- Expansion of the human genetic map to a resolution of one centimorgan;
- Construction of complete physical maps of the DNA of certain model organisms and beginning the construction of physical maps of human chromosomes;
- Development of new technology to increase the efficiency and accuracy, and lower the cost, of physical mapping and of DNA sequencing.
It was decided upon that the task of sequencing the complete human DNA would be taken up at a later date or phase. And this would only be completed if it could be done at a reasonable cost. The overall program was expected to take at least fifteen years to complete. This general plan is still appropriate, but some of the details changed as improvements in the technology occurred.
The international consortium currently includes three U.S. laboratories funded by the NHGRI of the NIH, the joint Genome Institute of the U.S. DOE, and the Sanger Centre supported in the United Kingdom by the Wellcome Trust. In the initial or pilot phase, eight scientific teams supported by NHGRI, DOE and international collaborators completed the sequence of over 480 million bases, of which 260 million (or close to 10 percent of the human genome) are in high-quality finished form. The pilot project also drove down the cost of sequencing to an average of 20 - 30 cents per base today. In 1986, it was estimated that one skilled person could sequence 100,000 base pairs per year at an average cost of $1/base pair. The consortium's goal is to produce a working draft covering at least 90 percent of the human genome sequence within one year or by the spring of 2000, and to have it completely finished by the year 2003. Besides sequencing human DNA, Genome Project researchers are developing new sequencing technologies and conducting studies of human genetic variation, genomic function, and genomic analysis of model organisms. Scientists can use these tools to help them "read" the information coded in the DNA sequence, which will help them understand human illnesses and, ultimately, to find dramatically new treatments and cures. In addition to these goals, the HGP will continue to vigorously support research on ethical, legal, and social implications of genome analysis.
While the mouse genome is not simpler than that of man, it is particularly useful for comparisons because of the many biological similarities between the mouse and man. The genetic map of the mouse, based on morphological markers, has already led to many insights into human genetics. There is every reason to believe that a physical map of the mouse genome will be equally useful so this was one of the early goals of the consortium. The HGP is also carrying out studies on E. coli to help develop the technology and interpret human gene function.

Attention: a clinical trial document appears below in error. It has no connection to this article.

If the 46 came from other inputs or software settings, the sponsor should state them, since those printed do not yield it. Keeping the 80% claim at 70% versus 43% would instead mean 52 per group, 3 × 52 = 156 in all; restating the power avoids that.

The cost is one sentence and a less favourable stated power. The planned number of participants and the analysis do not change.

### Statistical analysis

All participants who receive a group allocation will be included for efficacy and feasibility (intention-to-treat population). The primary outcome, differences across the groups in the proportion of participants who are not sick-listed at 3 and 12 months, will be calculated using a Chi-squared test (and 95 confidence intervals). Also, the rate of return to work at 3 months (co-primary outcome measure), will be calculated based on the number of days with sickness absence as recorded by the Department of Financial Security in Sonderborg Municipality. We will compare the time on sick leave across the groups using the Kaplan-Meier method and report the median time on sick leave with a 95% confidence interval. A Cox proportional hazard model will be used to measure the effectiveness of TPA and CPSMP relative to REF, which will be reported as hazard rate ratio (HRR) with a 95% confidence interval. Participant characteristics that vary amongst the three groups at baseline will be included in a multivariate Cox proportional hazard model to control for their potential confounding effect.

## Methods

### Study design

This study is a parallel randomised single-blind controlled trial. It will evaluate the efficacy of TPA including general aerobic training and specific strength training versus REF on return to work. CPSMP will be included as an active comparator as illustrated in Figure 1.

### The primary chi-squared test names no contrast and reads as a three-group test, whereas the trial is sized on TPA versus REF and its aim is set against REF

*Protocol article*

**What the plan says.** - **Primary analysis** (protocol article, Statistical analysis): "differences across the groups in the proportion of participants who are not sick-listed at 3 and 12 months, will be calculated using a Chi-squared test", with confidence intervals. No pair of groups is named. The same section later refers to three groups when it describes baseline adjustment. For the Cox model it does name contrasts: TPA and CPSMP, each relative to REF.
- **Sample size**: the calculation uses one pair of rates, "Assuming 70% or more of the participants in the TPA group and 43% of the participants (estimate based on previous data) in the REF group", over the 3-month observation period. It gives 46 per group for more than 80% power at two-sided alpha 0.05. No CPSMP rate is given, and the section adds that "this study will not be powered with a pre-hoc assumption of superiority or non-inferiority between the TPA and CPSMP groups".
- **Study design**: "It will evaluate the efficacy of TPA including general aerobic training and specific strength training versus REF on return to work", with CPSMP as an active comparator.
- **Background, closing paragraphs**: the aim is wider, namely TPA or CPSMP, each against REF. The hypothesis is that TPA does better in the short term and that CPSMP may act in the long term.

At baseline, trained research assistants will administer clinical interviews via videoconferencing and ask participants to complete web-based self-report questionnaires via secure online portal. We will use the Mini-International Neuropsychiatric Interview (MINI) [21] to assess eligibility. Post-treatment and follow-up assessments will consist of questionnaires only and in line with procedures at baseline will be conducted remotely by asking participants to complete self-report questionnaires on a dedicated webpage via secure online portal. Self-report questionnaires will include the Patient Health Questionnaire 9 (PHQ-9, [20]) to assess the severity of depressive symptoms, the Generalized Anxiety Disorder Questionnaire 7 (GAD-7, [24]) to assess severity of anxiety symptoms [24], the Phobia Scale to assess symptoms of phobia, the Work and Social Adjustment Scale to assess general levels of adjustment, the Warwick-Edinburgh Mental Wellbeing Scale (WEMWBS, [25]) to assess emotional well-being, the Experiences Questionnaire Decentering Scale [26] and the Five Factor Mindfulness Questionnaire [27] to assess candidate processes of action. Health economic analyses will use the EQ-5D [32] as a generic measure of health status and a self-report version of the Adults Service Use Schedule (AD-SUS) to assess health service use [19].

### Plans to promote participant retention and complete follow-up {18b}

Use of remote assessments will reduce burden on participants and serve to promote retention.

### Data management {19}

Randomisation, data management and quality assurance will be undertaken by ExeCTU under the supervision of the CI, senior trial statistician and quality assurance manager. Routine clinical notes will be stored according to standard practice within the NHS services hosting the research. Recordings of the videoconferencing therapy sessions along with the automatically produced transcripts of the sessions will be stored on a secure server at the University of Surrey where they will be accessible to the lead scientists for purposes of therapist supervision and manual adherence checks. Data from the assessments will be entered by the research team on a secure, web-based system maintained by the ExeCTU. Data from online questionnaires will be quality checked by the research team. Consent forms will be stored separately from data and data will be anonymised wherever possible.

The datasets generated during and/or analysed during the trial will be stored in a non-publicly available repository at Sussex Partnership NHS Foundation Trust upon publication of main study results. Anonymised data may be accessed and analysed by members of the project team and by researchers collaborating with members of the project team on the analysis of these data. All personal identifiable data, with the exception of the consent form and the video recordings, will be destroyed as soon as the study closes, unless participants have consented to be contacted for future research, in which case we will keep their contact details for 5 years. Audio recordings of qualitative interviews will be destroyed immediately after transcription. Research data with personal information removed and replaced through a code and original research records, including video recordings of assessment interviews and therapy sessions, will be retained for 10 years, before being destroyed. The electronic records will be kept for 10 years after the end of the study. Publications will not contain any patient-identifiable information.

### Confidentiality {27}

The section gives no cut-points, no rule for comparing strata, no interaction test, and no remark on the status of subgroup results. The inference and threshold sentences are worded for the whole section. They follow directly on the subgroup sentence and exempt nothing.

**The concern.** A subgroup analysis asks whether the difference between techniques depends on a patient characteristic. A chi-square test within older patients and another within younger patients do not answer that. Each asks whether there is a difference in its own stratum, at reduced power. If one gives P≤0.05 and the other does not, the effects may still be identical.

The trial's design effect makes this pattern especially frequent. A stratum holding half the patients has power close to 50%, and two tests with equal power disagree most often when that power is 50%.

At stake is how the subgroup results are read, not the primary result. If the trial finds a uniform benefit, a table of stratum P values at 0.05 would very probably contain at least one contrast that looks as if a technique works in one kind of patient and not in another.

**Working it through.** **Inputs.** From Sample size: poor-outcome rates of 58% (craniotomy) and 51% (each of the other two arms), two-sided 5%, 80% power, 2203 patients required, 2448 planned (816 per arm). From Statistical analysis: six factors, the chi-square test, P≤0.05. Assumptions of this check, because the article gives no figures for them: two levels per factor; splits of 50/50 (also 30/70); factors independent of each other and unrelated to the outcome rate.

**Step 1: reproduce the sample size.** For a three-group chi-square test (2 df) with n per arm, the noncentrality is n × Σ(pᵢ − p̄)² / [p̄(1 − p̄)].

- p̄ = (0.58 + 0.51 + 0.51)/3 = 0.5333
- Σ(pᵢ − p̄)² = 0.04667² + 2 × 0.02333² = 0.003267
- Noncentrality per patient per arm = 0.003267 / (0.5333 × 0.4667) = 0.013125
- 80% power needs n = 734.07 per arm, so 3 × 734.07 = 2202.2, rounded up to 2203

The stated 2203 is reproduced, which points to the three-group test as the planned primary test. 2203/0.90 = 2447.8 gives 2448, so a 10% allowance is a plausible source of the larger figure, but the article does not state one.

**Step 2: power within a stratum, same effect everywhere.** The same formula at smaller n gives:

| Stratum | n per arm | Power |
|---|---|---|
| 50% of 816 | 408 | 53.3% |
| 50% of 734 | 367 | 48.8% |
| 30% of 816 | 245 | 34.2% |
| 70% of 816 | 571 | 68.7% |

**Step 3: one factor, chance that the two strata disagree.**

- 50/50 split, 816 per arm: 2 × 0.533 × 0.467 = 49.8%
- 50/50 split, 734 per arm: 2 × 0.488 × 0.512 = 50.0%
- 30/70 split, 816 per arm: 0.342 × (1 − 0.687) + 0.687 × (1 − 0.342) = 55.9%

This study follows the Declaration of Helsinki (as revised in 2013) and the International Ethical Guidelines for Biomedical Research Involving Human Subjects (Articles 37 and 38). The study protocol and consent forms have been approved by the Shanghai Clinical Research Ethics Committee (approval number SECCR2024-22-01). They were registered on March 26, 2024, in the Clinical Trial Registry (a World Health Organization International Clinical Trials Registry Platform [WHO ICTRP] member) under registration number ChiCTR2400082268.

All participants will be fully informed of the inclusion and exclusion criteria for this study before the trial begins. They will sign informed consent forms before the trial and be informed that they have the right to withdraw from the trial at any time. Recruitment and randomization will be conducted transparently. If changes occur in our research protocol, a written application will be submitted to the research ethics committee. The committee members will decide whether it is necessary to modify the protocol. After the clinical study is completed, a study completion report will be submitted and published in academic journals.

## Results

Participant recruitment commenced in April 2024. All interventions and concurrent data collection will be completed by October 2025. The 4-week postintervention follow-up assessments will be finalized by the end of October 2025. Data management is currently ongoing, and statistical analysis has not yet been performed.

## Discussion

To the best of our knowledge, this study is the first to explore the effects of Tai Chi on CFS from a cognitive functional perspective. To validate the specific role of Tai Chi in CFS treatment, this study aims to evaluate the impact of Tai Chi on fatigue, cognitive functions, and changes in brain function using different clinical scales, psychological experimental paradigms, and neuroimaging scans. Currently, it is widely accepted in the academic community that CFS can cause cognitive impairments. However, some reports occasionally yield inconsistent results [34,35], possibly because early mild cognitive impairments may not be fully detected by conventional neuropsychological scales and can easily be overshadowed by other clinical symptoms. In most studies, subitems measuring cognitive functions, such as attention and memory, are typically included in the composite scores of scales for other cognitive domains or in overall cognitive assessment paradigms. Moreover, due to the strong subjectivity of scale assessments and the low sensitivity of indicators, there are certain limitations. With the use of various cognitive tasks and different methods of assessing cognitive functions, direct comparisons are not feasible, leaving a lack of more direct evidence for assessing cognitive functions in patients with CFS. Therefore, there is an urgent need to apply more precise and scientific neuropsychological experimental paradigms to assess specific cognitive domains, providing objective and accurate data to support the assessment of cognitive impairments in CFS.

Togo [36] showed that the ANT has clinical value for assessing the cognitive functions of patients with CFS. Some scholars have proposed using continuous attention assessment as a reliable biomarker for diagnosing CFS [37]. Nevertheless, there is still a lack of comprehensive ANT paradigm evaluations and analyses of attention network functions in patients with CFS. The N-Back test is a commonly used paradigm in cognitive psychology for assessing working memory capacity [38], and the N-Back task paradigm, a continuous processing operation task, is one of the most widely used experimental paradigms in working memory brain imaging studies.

So the major goal of these groups and organizations is to complete a genetic map of the human genome as soon as possible. There are other goals such as the mouse but the most exciting and anticipated one is that of the human genome. There is some competition out in the industry that is why the federal government added substantial amounts of money to this fund. The consortium now projects to have the complete genome mapped by 2003. This information when complete should be available to the general public. With this information scientists and doctors can better treat diseases before they even occur or even after they have appeared in some instances. This information will allow those that are genetically predisposed to certain diseases to eliminate at least the genetic contribution to the diseases. In some cases the genetic contribution is significant to that person having a disease and in others it is not significant.
Here is a list of conditions and diseases associated with genes: Alzheimer's disease, Lou Gehrig's disease, Arthritis, Asthma, Cancers, Cystic fibrosis, Diabetes, Down syndrome, Hemophilia, High blood pressure, Hypercholesterolemia, Multiple sclerosis, Muscular dystrophy, Neurofibromatosis, Schizophrenia, Sickle-cell anemia, Spina bifida, Tay-Sachs disease, and many more. The length of this list gives people an idea of the potential impact of a map of the human genome. Each one of these diseases affects thousands of people and together probably many millions of people. With some of these diseases or conditions such as cancer and high blood pressure, are not solely controlled by genes. For example, a person that receives gene therapy could still get cancer from smoking. So people will still have to exercise and eat right to control blood pressure and reduce other problems.